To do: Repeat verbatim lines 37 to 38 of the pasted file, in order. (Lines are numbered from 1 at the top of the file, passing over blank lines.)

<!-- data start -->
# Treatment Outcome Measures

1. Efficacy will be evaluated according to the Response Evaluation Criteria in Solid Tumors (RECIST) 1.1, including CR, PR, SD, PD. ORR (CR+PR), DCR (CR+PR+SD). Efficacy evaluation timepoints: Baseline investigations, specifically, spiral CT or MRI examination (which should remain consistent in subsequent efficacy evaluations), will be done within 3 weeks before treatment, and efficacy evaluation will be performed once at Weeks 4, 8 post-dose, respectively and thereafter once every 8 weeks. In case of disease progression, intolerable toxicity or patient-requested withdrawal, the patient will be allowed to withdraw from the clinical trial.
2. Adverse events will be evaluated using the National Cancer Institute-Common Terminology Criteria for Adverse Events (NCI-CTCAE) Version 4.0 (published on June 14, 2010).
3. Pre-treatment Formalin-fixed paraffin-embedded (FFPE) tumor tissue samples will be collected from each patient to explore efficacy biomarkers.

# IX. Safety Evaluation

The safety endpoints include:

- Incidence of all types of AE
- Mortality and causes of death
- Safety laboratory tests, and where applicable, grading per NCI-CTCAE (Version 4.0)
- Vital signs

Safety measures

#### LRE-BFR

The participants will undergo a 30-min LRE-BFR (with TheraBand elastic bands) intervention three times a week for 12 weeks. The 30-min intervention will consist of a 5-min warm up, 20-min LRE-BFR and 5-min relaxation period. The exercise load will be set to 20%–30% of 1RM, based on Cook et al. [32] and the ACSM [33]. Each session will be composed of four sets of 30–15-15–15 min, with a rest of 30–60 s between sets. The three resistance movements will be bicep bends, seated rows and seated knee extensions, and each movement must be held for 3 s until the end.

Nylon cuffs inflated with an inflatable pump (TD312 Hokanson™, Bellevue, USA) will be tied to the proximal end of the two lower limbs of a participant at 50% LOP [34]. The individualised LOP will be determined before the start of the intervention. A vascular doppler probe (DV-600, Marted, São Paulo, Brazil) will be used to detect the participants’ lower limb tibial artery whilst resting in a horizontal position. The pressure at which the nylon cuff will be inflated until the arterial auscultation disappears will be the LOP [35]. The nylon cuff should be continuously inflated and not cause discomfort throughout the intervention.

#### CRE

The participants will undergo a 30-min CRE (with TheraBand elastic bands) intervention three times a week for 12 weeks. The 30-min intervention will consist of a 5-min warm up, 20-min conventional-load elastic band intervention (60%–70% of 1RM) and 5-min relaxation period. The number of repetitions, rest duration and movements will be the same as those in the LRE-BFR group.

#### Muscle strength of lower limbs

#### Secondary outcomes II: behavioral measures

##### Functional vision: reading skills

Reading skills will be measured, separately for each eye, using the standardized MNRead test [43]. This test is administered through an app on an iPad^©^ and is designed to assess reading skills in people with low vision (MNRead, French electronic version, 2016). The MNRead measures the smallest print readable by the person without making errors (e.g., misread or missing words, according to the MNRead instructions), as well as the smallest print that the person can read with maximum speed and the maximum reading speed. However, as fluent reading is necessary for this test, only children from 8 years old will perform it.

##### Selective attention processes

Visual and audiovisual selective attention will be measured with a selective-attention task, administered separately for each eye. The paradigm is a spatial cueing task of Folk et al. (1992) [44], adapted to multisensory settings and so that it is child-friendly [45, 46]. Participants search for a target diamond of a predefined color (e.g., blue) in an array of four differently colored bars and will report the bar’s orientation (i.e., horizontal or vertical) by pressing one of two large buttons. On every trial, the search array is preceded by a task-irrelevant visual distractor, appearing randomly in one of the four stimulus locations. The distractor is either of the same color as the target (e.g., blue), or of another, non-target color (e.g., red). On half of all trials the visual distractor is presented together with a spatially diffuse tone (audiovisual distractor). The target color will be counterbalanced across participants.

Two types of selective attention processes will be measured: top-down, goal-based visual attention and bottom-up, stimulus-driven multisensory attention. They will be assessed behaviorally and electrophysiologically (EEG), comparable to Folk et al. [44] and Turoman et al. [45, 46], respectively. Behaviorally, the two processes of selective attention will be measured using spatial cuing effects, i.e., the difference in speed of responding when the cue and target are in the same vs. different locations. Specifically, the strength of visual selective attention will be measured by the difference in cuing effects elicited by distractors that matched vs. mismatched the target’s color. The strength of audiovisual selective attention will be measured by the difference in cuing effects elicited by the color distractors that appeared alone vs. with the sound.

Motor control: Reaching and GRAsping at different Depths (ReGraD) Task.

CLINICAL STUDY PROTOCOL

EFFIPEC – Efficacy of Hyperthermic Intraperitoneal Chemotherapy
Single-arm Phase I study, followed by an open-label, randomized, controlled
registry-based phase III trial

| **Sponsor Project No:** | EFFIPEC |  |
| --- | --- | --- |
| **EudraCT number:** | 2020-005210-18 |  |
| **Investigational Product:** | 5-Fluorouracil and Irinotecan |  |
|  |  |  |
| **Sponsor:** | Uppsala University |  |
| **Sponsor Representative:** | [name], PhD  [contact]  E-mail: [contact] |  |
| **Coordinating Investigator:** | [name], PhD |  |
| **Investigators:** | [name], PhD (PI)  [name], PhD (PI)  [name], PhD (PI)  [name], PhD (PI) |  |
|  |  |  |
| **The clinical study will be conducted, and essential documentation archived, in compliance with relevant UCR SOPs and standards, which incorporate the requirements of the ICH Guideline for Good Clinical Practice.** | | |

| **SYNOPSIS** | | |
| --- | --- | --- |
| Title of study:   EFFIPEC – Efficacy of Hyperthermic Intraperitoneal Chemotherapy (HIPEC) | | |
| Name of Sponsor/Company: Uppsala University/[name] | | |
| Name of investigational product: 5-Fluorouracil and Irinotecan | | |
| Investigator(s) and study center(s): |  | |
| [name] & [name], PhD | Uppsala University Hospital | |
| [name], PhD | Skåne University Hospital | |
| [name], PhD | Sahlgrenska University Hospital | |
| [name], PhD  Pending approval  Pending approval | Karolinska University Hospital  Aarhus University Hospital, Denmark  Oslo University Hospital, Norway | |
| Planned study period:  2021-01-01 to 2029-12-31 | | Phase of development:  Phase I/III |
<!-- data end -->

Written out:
| **Investigators:** | [name], PhD (PI)  [name], PhD (PI)  [name], PhD (PI)  [name], PhD (PI) |  |
|  |  |  |